Tag Archives: Global South

All Anglicans Together?

I’ve written many times over recent months over the increasing contortions that parts of the Anglican Communion are going through in order to remain Anglican, but exclude another group in the Church that they think aren’t Anglicans. The Global South grouping of Churches within the Anglican Communion has recently had a meeting, which produced a communiqué detailing the results of the meeting. Interestingly the document as a whole is carefully phrased and in a number newspaper reports has been incorrectly described as being backed by all twenty of the provinces represented. As with previous letters it has transpired that the communiqué has not received unanimous support at the meeting, indeed the South African primate has already released a statement distancing himself from the document.

Not surprisingly the document relates back to the same ongoing issue over the actions of the Episcopal Church in the US, specifically the fact that they didn’t boot out Gene Robinson at their recent convention (not that they could). Of course the other issue is that the Episcopal Church also elected Katharine Jefferts Schori as their primate, so another part of the communiqué requests that somebody else be sent to the next primates meeting from the Episcopal Church to represent those parts of the church that don’t agree with her election.

The document also proposes what is effectively a church within a church in the USA having a ‘traditional’ Anglican Church under the umbrella of the Global South provinces, but one that is still within the Anglican Communion. The key part of this proposal being that ‘traditional’ churches in the US will join the traditional church This again goes back to the fact that the traditionalists cannot break with Canterbury because to many to be an Anglican requires being in communion with the Archbishop, and will result in this ludicrous arrangement whereby the two parts of the Episcopal Church will both regard themselves as being in communion with Canterbury, but not with each other. The irony in all of the mud slinging over the Episcopal Church not having responded to the Windsor Report is that another part of the same report explicity speaks against just the sort of meddling in other provinces that the Global South are proposing.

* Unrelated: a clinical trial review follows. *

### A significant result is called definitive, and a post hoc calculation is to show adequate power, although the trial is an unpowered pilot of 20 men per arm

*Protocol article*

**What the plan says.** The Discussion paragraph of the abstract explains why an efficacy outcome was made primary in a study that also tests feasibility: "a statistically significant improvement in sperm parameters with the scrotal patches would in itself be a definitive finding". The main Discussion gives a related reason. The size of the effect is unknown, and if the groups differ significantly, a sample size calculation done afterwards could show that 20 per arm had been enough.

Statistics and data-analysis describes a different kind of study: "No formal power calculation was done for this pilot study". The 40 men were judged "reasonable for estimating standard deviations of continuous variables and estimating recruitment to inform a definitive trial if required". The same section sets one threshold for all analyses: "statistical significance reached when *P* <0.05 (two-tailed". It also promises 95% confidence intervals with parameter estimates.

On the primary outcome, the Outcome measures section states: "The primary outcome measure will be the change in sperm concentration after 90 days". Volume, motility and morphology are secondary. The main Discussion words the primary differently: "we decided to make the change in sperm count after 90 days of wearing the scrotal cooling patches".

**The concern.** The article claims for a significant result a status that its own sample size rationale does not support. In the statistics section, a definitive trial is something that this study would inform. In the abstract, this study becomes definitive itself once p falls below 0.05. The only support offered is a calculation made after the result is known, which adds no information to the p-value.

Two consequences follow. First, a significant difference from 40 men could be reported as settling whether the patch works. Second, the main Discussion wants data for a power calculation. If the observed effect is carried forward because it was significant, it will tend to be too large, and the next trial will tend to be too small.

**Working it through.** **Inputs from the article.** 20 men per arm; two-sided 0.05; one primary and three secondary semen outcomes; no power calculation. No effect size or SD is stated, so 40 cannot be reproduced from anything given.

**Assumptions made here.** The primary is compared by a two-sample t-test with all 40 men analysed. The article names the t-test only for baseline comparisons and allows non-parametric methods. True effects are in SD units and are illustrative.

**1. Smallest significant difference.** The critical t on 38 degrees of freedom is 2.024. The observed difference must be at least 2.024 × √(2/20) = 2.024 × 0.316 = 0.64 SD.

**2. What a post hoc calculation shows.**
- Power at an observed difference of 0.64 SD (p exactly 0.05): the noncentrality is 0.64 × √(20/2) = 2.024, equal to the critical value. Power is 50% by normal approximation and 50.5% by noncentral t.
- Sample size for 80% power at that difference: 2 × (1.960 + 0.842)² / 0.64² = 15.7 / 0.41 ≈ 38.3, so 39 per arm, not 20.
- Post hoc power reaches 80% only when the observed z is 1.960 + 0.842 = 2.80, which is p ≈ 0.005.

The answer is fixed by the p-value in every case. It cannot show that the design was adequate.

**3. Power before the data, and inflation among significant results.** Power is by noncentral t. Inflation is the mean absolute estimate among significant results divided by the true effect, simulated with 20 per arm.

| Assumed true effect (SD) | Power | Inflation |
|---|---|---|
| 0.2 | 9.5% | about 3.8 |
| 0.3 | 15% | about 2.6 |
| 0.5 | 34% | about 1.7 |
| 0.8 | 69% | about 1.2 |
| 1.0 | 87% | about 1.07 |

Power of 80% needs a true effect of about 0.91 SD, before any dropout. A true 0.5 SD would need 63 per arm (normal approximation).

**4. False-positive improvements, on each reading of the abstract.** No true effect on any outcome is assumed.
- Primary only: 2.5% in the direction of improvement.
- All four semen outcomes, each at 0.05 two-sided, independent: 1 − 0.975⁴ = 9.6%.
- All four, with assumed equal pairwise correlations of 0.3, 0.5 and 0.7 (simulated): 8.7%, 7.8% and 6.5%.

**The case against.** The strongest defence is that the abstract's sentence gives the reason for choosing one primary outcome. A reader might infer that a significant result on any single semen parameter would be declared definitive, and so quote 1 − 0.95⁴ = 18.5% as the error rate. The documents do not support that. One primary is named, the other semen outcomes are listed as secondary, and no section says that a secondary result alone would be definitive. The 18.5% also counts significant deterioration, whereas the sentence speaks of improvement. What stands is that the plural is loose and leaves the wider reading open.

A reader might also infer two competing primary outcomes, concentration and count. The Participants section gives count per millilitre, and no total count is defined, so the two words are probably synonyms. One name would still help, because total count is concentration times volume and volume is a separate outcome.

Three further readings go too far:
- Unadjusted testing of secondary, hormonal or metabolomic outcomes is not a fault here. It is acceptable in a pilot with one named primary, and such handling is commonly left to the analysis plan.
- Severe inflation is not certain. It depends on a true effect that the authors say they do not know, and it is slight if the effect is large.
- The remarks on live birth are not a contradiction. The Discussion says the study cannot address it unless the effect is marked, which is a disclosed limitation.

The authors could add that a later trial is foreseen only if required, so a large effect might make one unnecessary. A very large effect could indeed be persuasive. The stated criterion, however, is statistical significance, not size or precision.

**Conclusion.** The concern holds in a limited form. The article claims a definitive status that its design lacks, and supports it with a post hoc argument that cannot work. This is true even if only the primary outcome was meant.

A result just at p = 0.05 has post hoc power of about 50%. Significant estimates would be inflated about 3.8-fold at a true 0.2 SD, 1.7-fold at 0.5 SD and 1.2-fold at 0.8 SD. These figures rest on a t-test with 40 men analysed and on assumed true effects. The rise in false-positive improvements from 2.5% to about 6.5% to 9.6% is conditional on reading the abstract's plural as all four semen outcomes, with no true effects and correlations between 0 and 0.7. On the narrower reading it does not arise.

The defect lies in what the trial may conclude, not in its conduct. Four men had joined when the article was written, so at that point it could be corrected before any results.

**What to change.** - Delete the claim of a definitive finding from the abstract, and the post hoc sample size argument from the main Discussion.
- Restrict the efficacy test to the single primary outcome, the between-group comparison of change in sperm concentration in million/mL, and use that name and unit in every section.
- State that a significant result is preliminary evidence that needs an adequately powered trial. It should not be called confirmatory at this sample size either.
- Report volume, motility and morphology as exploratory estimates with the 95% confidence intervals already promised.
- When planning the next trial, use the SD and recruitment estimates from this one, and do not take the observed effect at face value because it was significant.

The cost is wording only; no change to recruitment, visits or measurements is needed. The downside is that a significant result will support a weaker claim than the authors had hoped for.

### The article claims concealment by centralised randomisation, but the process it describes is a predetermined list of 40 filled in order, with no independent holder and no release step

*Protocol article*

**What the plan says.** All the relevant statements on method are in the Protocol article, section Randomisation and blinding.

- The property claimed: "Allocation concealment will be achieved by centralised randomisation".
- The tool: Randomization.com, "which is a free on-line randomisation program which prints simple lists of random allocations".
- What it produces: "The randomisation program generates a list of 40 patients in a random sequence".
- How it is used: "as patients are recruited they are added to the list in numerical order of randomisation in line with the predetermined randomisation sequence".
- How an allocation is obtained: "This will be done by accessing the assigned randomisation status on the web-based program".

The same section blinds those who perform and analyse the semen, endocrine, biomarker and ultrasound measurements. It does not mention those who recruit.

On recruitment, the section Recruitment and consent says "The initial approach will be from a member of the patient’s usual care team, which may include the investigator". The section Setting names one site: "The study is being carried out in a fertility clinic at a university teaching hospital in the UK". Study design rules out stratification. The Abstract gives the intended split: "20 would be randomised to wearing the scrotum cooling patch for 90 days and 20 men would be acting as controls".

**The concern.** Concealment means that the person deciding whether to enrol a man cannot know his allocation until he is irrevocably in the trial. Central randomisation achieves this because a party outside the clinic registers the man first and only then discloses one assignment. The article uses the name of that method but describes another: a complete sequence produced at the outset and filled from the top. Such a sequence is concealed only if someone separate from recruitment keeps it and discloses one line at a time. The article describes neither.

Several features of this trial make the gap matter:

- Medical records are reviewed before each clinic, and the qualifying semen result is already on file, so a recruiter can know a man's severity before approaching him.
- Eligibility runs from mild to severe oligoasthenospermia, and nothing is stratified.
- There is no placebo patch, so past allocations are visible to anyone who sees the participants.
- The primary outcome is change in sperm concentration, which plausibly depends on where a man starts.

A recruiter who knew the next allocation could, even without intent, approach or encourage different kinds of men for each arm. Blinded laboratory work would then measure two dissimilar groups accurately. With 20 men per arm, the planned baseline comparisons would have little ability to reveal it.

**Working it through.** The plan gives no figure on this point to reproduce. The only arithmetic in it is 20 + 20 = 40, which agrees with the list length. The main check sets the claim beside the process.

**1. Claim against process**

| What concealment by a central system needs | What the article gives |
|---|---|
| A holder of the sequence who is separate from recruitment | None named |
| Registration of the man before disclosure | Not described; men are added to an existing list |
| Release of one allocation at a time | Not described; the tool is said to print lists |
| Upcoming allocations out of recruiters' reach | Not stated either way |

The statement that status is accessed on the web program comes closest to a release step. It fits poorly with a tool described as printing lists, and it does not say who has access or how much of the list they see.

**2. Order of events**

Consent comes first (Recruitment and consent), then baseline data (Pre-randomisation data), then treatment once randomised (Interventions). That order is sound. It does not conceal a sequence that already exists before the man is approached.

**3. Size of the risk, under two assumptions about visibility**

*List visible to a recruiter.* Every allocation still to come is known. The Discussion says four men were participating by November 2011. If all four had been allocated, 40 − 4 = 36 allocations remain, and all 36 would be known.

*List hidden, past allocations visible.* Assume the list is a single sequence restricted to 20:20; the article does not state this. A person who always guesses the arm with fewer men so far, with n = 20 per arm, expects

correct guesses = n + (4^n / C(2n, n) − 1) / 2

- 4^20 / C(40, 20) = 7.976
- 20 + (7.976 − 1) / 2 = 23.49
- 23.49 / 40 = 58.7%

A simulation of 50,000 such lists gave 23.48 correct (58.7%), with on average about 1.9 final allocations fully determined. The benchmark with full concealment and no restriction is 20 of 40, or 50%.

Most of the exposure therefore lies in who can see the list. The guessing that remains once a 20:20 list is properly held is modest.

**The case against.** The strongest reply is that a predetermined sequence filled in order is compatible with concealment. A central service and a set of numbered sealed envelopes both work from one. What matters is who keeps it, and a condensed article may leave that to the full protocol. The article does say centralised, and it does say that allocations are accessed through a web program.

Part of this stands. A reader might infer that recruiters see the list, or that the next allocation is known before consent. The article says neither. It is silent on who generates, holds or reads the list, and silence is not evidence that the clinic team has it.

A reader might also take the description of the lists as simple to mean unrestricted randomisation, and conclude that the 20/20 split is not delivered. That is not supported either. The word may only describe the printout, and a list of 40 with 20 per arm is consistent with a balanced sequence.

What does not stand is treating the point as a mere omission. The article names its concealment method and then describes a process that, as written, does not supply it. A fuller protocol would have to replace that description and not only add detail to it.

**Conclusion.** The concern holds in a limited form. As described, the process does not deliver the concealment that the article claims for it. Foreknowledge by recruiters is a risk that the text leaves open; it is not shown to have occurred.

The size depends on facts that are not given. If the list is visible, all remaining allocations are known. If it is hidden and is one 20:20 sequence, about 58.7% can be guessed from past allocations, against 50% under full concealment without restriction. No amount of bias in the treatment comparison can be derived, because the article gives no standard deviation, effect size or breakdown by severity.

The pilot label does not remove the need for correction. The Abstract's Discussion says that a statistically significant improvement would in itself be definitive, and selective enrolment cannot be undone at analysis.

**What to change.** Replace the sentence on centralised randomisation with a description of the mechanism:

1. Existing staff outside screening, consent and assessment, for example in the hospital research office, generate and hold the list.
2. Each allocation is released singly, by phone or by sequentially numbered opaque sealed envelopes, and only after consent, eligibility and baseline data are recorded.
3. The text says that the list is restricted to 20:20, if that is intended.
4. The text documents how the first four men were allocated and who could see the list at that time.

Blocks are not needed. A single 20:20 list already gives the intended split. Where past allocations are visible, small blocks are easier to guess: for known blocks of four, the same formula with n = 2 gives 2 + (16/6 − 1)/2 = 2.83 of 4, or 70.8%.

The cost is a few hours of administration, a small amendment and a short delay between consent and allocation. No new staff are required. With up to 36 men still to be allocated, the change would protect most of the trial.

As I’ve said before, the increasing contortions that various groups are going through not to leave are just getting more and more tedious, and if it wasn’t for the fact that the ripples from this are bound to rock the Church of England too – in this case because there will be Churches in the Church of England who will decide to join the ‘traditional’ Anglican Church.

No Win Situation

I haven’t commented for a while on the whole Anglican issue, precisely because I’m finding the whole thing increasingly tedious. However, it was with some interest that I heard the news on Thursday that the Global South Anglican primates had written a letter criticising the Archbishop of Cantebury. The full text of the letter is available on the Global South web site, however it is worth reading this letter too from the Archbishop of Nigeria in response to certain of the signatories trying to disassociate themselves from the document.

The reason I found it interesting, is that just the day before, I’d been reading Father Jake commenting on the question and answer session held at the self same Global South conference that produced the letter.

To be honest, I get the impression after reading the two sides, it seems that Rowan Williams attempt to steer some sort of middle way is not really working. On the one hand you have the Global South picking up on anything that sounds too liberal as an example of how he hasn’t really changed, and yet people on the liberal side of the argument picking up on other points that they consider are leaning too much towards the Global South opinion.

To my mind there is an assumption that it is almost inevitable that the Anglican Communion will split, and we’ll have more of the Global South sending missionaries to the Western Churches, and providing episcopal oversight, for example the bizarre situation with Sandy Millar of Alpha fame being made a Bishop of the Diocese of Uganda, but remaining living in London, or the mission of the Nigerian Anglican Church in the USA. However as I commented more than a year ago I’d be surprised if a full scale split is imminent, as each side is working on the assumption that the other will either be booted out, or leave of their own accord, not on the basis that they will have to leave themselves. Although there are the loud voices in the debate, the majority of the people in the debate still regard themselves as Anglican – and those on the other side of the argument as being the heretics.

Of course I could be totally wrong, and even now a press release is being written. However, in the short to medium term, I think we’re probably heading for some sort of fudge that will please nobody, maybe with bits of the Anglican Communion being in communion with some parts, but not with others. The next big crunch will come when the invitations go out for Lambeth 2008, but even then I half expect that some sort of fiddle to avoid the issue of whether to invite the Bishop of New Hampshire will be found.

However, I do think that without a split, we’re really doomed to more and more of this endless Church politics being played out in the international media, but is ultimately of little interest to the majority of people, especially in the UK.

Update: Looks like Ruth Gledhill of the Times also thinks that this is just another step in the increase in tension, and that the next big crunch will be 2008 too. She also links off to a somewhat more lighthearted take from the Cartoon Church.